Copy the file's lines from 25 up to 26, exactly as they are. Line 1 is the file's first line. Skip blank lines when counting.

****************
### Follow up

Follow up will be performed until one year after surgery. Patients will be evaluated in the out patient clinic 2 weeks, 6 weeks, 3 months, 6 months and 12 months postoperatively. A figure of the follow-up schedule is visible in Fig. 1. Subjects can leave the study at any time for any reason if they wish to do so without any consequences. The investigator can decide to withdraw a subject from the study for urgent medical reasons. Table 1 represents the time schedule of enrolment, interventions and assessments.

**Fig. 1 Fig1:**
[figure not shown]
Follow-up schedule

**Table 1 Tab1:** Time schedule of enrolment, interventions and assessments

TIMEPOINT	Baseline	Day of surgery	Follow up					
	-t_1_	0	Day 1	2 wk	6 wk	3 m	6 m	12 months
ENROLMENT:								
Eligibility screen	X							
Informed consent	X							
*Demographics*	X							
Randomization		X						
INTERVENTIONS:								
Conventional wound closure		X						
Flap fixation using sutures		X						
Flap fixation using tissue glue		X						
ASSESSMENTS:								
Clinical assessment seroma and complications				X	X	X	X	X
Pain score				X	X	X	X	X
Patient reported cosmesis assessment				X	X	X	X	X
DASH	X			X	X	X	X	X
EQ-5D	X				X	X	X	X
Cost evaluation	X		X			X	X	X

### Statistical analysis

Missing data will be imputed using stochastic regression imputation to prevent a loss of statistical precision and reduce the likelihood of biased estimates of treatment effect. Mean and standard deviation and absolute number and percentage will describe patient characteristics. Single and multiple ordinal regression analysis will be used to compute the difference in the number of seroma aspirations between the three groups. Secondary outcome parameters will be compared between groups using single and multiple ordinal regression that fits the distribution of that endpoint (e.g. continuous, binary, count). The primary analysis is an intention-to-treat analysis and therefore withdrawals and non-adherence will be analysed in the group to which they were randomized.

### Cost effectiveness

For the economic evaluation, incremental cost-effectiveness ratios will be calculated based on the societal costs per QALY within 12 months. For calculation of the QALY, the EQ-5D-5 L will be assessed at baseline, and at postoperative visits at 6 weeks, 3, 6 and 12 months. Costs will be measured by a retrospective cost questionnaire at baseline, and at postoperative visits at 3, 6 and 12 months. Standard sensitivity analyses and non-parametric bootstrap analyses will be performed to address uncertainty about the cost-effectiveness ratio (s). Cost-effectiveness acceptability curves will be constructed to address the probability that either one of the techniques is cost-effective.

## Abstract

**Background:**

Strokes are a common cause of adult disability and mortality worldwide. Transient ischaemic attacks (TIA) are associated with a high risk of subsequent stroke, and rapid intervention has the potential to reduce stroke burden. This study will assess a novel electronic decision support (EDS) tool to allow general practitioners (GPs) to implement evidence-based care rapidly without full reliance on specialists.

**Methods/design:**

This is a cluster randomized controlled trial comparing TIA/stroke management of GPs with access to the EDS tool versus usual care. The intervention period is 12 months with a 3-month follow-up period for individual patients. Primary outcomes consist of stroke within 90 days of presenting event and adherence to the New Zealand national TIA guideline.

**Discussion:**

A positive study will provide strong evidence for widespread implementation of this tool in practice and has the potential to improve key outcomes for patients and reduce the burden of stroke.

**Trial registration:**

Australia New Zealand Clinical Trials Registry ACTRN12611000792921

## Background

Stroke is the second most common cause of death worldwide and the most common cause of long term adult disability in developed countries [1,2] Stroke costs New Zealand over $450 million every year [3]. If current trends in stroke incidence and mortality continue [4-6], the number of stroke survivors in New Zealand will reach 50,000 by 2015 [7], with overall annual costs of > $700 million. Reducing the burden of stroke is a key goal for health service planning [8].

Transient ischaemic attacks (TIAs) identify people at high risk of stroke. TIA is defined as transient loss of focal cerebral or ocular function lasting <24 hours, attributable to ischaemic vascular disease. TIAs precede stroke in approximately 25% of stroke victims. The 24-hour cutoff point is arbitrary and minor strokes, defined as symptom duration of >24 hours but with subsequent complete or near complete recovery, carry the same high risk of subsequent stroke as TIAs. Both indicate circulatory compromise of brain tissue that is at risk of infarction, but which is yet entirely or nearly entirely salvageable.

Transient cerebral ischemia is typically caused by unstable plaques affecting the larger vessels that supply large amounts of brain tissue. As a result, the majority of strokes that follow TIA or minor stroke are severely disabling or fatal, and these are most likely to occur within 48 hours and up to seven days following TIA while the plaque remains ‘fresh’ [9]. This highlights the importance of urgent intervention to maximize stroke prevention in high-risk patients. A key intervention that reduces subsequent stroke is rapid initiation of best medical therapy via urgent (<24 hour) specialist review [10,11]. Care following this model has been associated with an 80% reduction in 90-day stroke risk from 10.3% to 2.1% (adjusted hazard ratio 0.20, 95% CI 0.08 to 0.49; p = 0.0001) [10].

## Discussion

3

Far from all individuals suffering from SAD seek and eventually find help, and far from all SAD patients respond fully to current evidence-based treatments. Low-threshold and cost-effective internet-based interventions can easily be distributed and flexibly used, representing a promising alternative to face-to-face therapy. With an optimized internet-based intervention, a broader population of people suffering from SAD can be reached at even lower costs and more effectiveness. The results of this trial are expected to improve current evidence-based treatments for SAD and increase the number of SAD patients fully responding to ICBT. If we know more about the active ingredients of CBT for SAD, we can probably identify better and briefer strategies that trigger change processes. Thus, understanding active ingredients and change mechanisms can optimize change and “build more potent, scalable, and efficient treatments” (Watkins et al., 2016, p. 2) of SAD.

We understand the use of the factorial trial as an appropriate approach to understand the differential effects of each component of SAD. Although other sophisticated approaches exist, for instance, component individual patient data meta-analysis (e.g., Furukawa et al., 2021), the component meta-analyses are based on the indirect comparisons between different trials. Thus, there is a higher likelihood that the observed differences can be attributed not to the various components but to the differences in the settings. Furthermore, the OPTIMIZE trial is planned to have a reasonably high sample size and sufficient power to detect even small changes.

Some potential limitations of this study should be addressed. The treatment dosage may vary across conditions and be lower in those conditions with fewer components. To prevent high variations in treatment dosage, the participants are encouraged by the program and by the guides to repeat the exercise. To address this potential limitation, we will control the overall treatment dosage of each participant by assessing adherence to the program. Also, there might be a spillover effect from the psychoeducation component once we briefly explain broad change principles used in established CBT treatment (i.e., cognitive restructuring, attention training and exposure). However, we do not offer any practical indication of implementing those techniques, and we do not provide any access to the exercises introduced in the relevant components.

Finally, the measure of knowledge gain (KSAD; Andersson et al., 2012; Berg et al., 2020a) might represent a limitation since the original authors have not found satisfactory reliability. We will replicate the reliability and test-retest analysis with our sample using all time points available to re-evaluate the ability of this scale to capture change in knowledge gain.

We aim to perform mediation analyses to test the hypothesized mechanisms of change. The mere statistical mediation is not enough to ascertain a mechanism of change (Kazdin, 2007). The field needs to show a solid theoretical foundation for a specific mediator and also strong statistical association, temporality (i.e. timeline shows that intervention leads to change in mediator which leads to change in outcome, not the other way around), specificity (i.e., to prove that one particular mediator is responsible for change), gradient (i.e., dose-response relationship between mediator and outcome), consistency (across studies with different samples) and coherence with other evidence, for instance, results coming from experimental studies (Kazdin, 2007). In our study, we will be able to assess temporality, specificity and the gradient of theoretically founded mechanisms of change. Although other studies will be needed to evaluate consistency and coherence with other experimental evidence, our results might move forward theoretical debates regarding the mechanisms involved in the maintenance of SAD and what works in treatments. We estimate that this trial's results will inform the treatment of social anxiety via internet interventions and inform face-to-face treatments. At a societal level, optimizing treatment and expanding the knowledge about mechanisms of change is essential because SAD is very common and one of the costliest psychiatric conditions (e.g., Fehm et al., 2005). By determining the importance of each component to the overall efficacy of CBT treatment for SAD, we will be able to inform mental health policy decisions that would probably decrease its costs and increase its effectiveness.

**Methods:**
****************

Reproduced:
### Statistical analysis

Missing data will be imputed using stochastic regression imputation to prevent a loss of statistical precision and reduce the likelihood of biased estimates of treatment effect. Mean and standard deviation and absolute number and percentage will describe patient characteristics. Single and multiple ordinal regression analysis will be used to compute the difference in the number of seroma aspirations between the three groups. Secondary outcome parameters will be compared between groups using single and multiple ordinal regression that fits the distribution of that endpoint (e.g. continuous, binary, count). The primary analysis is an intention-to-treat analysis and therefore withdrawals and non-adherence will be analysed in the group to which they were randomized.